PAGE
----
That unique exposure at school is just one example of how Land Lab could eventually enhance ag and science education in Nelson County. Land Lab is one of seven agriculture courses offered at Thomas Nelson, joined by agriscience, agribiology, food science, small animal and equine science, floriculture and agriculture leadership. But the lab project is likely to result in a campus experience that will serve all course offerings in some way, and improve the school’s access to educational pathways in Animal Science, Food Science and Wildlife Resources.

Eventually, Hammond envisions Land Lab to enroll 15 to 30 students a year and for the class to be the length of several class periods to allow time for in-depth learning.

“My vision is, I want to have both high schools involved, basically split down the middle,” Hammond said, explaining the program would also be open to Nelson County High School ag students and its FFA chapter, which have collaborated on projects at the campus previously. “All those students are going to have projects here, and they are all managing them and doing different things daily at school.”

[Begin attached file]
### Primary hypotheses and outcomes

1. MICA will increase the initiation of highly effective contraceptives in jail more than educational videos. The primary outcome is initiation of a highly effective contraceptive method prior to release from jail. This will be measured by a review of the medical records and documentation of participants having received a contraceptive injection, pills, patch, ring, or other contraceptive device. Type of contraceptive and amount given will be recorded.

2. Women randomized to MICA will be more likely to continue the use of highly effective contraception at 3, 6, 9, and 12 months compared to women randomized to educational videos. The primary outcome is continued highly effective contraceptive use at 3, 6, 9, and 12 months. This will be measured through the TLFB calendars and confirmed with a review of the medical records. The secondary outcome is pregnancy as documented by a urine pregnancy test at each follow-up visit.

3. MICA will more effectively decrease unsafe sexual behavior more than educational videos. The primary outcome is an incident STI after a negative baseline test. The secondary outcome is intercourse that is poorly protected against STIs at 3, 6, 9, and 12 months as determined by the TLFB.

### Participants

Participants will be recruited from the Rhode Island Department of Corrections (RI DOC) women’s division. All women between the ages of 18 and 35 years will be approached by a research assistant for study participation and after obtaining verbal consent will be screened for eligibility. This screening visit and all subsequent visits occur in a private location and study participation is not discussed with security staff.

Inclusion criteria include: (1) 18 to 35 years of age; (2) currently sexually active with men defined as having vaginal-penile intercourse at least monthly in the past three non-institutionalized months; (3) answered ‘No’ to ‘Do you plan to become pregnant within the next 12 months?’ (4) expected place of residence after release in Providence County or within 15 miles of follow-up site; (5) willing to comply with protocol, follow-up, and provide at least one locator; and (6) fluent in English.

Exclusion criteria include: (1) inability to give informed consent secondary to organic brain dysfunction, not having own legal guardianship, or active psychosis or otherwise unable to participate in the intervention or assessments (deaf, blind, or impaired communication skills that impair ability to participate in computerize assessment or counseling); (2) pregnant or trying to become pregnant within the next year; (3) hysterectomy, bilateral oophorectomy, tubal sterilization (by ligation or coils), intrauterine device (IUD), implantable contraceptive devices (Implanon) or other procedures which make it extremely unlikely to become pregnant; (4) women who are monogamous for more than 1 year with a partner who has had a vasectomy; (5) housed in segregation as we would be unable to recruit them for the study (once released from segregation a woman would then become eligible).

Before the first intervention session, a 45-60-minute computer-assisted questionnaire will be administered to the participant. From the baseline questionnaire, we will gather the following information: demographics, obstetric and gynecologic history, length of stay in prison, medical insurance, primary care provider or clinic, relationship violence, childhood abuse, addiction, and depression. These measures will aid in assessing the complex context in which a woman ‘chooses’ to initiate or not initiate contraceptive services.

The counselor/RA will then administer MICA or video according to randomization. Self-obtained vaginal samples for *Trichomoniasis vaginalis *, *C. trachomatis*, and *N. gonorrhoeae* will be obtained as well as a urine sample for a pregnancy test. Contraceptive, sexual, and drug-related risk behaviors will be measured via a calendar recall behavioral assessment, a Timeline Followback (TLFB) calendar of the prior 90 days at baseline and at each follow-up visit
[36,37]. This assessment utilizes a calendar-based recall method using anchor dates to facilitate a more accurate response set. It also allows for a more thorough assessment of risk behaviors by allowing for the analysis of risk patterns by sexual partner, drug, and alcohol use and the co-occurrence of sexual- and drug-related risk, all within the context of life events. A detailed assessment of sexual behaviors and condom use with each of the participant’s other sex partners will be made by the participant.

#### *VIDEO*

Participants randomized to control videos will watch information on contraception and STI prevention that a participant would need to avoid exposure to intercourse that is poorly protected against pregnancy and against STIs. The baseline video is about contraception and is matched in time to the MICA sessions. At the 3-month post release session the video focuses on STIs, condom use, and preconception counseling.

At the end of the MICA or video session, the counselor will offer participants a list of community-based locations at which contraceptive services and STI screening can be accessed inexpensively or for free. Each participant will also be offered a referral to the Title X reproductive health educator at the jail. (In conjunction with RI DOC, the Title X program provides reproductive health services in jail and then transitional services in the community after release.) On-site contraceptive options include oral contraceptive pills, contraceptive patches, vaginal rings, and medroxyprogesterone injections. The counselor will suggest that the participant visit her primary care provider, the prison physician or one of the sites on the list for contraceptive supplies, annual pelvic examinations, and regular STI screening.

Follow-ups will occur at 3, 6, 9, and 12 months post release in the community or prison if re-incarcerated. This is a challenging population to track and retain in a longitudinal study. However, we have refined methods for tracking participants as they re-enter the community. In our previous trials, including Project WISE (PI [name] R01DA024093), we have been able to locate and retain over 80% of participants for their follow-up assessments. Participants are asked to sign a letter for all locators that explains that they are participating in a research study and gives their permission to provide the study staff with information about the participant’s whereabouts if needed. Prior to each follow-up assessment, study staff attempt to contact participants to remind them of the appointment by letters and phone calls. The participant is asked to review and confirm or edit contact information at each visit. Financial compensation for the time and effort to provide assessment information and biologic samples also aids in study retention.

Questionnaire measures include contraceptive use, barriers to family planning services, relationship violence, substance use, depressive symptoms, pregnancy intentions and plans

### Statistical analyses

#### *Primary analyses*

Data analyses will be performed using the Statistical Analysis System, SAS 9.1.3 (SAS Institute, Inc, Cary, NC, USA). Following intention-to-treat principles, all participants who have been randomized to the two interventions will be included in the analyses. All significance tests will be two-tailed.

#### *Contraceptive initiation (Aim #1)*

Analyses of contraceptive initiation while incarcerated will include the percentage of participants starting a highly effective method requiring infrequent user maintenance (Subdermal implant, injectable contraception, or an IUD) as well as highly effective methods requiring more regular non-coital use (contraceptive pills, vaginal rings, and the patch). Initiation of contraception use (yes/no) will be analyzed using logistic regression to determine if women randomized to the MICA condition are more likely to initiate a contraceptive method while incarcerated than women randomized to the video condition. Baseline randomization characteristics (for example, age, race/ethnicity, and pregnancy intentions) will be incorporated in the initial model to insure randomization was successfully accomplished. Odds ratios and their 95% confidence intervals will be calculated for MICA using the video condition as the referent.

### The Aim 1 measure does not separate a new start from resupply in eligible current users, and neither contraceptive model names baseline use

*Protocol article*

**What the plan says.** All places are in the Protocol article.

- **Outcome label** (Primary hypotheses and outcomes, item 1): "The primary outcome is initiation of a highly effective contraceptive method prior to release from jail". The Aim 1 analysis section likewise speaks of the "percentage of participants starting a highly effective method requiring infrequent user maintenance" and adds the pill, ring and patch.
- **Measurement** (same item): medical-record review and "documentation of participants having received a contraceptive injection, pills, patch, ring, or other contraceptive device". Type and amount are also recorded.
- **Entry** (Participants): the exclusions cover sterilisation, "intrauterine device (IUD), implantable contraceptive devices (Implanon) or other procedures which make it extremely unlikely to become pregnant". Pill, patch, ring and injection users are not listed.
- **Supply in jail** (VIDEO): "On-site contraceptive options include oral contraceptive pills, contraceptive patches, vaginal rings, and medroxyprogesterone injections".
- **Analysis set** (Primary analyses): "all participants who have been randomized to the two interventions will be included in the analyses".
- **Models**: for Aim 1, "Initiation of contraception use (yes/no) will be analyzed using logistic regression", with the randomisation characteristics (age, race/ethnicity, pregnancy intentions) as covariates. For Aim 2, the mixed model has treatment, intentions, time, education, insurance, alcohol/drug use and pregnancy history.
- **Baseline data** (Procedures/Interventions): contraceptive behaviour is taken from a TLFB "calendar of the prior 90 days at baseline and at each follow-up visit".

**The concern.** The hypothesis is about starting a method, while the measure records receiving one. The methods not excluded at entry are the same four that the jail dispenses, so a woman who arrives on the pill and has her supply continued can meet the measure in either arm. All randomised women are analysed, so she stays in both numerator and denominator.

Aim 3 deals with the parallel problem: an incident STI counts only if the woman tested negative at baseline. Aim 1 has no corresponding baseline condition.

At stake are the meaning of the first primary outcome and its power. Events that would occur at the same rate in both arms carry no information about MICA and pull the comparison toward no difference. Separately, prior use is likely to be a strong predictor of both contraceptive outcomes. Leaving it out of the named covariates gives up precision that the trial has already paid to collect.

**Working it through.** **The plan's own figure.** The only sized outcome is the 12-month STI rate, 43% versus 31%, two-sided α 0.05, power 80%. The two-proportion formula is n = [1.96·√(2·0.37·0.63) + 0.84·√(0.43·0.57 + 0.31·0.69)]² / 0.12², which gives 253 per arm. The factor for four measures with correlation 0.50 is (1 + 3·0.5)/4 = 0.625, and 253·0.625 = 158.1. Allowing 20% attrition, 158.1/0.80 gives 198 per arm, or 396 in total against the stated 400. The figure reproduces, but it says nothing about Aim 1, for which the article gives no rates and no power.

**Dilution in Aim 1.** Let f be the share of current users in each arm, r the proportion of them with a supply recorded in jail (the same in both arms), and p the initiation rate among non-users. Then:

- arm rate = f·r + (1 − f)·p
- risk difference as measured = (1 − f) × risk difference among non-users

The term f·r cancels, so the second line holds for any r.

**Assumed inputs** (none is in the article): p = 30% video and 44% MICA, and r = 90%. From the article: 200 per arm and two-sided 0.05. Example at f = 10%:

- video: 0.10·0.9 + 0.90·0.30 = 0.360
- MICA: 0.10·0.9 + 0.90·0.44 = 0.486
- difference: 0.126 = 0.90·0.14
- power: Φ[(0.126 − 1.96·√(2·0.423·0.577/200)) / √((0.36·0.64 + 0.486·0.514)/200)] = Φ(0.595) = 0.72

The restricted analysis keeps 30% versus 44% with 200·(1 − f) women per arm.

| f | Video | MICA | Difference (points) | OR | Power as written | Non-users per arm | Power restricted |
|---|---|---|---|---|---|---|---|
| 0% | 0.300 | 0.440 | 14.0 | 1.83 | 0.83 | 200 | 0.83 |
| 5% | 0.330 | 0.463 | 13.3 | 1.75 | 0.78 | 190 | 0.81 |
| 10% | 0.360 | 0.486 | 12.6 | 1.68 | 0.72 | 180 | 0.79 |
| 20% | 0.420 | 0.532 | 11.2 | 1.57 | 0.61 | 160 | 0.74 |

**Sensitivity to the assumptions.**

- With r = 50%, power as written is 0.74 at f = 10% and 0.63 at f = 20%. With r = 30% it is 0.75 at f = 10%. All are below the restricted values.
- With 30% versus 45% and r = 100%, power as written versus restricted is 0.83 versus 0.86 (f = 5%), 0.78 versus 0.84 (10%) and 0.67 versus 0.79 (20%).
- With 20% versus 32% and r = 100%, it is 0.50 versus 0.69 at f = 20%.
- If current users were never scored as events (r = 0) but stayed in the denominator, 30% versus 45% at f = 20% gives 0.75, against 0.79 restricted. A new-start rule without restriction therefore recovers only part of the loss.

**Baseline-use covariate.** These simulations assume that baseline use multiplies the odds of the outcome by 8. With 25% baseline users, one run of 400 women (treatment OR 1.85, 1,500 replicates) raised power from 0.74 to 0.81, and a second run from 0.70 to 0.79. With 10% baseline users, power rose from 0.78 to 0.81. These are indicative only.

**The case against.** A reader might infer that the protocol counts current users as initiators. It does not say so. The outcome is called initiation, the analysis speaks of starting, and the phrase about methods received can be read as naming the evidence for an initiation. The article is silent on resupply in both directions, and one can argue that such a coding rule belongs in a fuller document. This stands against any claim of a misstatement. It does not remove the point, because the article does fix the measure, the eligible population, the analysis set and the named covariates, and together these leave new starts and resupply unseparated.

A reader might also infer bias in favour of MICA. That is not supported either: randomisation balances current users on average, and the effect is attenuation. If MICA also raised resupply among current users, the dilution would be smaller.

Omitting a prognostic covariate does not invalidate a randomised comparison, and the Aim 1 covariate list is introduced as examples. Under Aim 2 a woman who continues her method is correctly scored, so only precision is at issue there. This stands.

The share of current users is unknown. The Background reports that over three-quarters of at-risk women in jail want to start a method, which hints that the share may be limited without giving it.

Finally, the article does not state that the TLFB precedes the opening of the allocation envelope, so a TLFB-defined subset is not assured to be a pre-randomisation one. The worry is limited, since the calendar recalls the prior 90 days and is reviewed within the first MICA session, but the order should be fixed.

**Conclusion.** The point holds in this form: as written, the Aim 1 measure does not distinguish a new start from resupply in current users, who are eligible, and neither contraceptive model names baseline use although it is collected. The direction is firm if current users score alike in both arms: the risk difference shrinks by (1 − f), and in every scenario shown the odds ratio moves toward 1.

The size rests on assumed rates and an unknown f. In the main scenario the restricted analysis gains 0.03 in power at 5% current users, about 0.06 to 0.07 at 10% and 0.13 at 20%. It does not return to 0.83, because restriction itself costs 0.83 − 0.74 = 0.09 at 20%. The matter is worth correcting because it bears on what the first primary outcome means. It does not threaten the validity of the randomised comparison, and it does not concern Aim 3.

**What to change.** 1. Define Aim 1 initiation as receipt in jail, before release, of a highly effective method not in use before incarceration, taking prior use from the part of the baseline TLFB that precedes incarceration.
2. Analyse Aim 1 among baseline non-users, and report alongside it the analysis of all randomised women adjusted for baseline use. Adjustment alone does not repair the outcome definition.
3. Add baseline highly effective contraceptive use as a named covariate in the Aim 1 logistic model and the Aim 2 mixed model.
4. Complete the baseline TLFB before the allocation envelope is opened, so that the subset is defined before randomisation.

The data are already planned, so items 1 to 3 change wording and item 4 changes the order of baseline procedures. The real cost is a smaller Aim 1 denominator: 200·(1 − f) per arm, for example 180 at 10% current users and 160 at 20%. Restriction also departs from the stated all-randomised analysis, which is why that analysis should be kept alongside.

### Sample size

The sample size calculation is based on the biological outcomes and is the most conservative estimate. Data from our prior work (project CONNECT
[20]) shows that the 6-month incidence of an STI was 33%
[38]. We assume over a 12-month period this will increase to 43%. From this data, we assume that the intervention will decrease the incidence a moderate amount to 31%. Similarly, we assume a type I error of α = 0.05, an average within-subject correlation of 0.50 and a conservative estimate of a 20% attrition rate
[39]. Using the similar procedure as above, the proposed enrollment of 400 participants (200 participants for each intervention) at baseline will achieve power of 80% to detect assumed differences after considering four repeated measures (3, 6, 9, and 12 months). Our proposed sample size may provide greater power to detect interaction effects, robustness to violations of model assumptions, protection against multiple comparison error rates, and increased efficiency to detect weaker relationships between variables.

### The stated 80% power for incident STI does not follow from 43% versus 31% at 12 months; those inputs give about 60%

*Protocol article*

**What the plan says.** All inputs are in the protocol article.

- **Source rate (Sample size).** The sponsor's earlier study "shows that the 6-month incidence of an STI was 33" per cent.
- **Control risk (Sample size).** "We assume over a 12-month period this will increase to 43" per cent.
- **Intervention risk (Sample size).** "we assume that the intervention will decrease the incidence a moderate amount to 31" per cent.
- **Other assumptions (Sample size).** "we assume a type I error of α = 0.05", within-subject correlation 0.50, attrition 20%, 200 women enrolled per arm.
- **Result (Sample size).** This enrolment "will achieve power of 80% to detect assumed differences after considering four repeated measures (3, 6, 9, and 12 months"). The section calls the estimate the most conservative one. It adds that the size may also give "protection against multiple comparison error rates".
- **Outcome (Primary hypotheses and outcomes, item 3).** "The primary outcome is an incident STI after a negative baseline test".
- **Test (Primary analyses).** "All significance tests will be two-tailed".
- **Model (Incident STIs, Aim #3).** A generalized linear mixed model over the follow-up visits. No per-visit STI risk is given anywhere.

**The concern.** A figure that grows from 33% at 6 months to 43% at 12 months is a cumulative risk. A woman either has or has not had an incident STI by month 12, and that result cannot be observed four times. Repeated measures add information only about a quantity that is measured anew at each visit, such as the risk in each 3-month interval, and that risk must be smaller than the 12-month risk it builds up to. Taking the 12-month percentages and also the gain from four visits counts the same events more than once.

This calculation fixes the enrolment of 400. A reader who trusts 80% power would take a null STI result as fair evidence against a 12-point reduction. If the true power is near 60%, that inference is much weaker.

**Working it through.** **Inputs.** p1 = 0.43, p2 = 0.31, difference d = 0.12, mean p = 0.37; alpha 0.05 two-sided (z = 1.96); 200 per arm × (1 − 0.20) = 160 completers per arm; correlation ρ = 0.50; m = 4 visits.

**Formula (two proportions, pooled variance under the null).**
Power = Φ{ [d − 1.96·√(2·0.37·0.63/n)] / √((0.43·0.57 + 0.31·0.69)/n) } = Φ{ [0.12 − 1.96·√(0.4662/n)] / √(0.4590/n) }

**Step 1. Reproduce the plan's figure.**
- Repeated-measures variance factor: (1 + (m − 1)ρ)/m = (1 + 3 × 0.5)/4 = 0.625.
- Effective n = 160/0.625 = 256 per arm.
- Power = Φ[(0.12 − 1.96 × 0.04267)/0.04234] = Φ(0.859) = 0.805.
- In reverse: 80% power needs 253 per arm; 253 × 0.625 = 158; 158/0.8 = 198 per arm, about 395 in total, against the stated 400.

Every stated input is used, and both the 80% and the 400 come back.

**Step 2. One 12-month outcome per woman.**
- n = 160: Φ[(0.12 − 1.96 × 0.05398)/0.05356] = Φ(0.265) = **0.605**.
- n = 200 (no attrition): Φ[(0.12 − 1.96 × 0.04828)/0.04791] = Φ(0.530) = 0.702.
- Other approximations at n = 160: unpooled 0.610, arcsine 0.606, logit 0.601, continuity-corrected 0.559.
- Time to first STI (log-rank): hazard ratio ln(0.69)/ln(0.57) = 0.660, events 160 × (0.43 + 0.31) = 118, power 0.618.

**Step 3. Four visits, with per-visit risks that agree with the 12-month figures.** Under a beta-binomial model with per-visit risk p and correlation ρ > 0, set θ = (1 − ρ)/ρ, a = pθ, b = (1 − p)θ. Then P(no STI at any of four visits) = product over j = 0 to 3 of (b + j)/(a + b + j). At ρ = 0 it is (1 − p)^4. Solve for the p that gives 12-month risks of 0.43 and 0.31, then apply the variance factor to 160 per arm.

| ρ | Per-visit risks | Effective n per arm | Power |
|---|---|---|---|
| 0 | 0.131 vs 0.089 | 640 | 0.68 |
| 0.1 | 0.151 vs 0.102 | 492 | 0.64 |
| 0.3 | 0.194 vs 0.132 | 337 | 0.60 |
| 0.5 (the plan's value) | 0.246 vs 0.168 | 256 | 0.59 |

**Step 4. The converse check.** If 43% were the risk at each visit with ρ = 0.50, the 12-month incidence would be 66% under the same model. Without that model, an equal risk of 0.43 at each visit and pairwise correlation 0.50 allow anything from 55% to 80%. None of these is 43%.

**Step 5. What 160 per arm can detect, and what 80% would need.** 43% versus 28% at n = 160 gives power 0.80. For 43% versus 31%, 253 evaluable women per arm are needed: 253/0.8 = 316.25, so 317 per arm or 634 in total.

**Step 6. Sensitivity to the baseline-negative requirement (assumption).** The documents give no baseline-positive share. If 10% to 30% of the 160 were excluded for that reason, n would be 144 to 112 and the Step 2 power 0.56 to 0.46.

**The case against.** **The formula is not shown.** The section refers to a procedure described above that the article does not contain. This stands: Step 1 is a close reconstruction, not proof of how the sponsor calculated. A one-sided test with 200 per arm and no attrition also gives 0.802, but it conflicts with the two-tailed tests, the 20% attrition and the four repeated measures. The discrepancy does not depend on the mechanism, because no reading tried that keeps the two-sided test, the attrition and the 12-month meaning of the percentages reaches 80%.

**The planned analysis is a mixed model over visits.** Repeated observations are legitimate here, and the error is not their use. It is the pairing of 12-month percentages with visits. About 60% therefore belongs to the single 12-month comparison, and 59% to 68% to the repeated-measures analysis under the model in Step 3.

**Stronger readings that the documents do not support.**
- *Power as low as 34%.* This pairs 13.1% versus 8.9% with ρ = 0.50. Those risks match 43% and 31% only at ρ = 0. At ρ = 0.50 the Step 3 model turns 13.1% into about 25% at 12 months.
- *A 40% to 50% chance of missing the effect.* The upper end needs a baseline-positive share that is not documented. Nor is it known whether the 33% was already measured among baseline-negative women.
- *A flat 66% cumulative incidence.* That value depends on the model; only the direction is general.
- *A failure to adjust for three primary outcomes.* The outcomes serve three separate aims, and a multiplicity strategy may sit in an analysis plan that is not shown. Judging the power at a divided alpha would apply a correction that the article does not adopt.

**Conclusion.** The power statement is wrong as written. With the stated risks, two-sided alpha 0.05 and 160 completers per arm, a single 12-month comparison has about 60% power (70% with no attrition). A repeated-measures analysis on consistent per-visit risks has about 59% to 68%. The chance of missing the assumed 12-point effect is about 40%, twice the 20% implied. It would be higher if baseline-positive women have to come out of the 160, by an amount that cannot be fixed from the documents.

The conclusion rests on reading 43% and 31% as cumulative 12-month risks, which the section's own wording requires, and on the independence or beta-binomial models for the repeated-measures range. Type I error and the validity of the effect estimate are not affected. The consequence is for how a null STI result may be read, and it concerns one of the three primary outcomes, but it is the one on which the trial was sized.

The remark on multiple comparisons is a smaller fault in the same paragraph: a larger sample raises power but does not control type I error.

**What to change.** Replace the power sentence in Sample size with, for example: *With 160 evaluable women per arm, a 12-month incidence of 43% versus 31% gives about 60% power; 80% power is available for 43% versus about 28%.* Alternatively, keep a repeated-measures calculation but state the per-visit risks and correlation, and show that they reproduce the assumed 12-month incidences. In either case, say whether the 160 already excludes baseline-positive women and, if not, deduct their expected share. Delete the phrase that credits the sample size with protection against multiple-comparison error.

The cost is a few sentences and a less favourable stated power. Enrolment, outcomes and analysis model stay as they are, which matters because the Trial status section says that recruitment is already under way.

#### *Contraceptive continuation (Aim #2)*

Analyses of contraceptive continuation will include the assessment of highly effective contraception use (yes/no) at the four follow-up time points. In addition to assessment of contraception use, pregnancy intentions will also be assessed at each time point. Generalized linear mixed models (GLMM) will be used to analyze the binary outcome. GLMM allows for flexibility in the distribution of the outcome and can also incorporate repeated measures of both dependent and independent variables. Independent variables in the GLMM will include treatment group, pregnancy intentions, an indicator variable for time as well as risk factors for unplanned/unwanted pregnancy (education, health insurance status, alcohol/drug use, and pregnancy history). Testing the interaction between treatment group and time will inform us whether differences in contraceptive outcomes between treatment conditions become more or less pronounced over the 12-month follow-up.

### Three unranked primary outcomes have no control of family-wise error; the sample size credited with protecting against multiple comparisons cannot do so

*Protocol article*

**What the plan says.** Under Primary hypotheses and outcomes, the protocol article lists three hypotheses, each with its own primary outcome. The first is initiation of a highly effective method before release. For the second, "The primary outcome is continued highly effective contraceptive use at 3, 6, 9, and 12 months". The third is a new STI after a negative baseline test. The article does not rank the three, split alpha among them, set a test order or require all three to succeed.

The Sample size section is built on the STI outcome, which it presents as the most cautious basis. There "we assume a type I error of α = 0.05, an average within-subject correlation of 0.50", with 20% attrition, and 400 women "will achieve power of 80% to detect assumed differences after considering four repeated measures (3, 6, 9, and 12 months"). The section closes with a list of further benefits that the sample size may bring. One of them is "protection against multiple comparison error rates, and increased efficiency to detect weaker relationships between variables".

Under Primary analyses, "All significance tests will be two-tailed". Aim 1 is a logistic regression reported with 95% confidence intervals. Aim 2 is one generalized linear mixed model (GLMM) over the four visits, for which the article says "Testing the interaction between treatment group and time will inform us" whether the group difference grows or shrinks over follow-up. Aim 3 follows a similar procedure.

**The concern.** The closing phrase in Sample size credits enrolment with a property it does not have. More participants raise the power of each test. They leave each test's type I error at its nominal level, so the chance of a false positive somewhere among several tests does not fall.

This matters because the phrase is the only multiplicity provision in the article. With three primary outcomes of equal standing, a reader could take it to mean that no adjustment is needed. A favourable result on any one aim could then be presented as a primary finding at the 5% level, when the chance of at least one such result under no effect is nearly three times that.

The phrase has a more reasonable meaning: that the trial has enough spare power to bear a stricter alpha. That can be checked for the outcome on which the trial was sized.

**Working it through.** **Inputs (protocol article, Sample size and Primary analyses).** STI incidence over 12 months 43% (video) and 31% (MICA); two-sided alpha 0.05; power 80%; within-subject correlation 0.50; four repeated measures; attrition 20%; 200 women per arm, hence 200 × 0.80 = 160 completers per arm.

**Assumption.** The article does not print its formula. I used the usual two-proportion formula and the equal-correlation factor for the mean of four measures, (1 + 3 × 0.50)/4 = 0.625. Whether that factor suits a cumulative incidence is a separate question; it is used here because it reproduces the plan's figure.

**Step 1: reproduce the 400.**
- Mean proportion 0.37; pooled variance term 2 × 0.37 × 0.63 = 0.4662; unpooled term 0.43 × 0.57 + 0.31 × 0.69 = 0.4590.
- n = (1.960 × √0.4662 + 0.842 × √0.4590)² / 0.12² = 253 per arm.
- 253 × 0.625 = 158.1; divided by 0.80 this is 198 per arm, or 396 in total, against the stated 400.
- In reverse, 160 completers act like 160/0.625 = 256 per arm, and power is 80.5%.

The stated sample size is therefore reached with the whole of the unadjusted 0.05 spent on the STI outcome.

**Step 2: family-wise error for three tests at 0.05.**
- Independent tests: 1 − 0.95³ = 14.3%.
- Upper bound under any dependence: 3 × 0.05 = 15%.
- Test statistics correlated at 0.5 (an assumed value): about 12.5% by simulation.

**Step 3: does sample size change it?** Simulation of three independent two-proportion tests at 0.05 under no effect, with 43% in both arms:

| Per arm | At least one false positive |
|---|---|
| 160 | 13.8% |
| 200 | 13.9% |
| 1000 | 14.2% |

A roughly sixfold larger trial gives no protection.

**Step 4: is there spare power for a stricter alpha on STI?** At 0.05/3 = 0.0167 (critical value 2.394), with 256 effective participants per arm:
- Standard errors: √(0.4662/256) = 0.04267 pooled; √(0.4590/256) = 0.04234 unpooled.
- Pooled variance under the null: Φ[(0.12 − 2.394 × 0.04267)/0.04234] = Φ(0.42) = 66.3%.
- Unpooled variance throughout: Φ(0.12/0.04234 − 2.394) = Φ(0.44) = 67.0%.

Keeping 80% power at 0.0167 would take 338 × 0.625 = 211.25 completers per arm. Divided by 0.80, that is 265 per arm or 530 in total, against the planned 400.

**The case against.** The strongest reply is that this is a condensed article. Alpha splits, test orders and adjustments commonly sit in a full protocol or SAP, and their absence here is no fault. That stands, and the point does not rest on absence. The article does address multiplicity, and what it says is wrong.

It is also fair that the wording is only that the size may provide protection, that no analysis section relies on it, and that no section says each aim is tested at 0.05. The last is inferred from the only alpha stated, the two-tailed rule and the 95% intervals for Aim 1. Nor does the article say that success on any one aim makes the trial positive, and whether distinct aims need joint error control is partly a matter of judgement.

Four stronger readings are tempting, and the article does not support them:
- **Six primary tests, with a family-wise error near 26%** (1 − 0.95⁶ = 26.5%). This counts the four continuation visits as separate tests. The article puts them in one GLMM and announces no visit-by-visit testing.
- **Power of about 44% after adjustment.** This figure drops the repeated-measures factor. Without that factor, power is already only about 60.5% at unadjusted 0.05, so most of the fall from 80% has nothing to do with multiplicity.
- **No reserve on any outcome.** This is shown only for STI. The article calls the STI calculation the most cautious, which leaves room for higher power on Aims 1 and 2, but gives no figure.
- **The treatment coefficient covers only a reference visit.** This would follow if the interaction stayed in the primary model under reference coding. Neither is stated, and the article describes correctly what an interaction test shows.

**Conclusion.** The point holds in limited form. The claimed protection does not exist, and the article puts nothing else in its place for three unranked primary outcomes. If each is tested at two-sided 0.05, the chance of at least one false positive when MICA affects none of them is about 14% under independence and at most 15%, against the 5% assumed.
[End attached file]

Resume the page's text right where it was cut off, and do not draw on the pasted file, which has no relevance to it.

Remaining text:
In addition to providing experience, there is also a potential for Land Lab to support the schools’ programs by leasing out remaining land to other farmers or taking on its own small entrepreneurial projects.

While plans are taking shape, it will take a while for the program to realize its full potential and goals have been set to gain community sponsorships, partnerships and grants to help fund and support the process.

Within the next 10 years, Hammond aims to see a fully operational livestock facility in place, as well as a farm-to-school program providing produce, meat and eggs to the schools’ cafeterias.

“I think we are moving in the right direction,” he said, when sharing the ideas with the Nelson County Board of Education earlier this month. “I think we are at the point where we are being very purposeful in what we are trying to do and make an impact for our students.”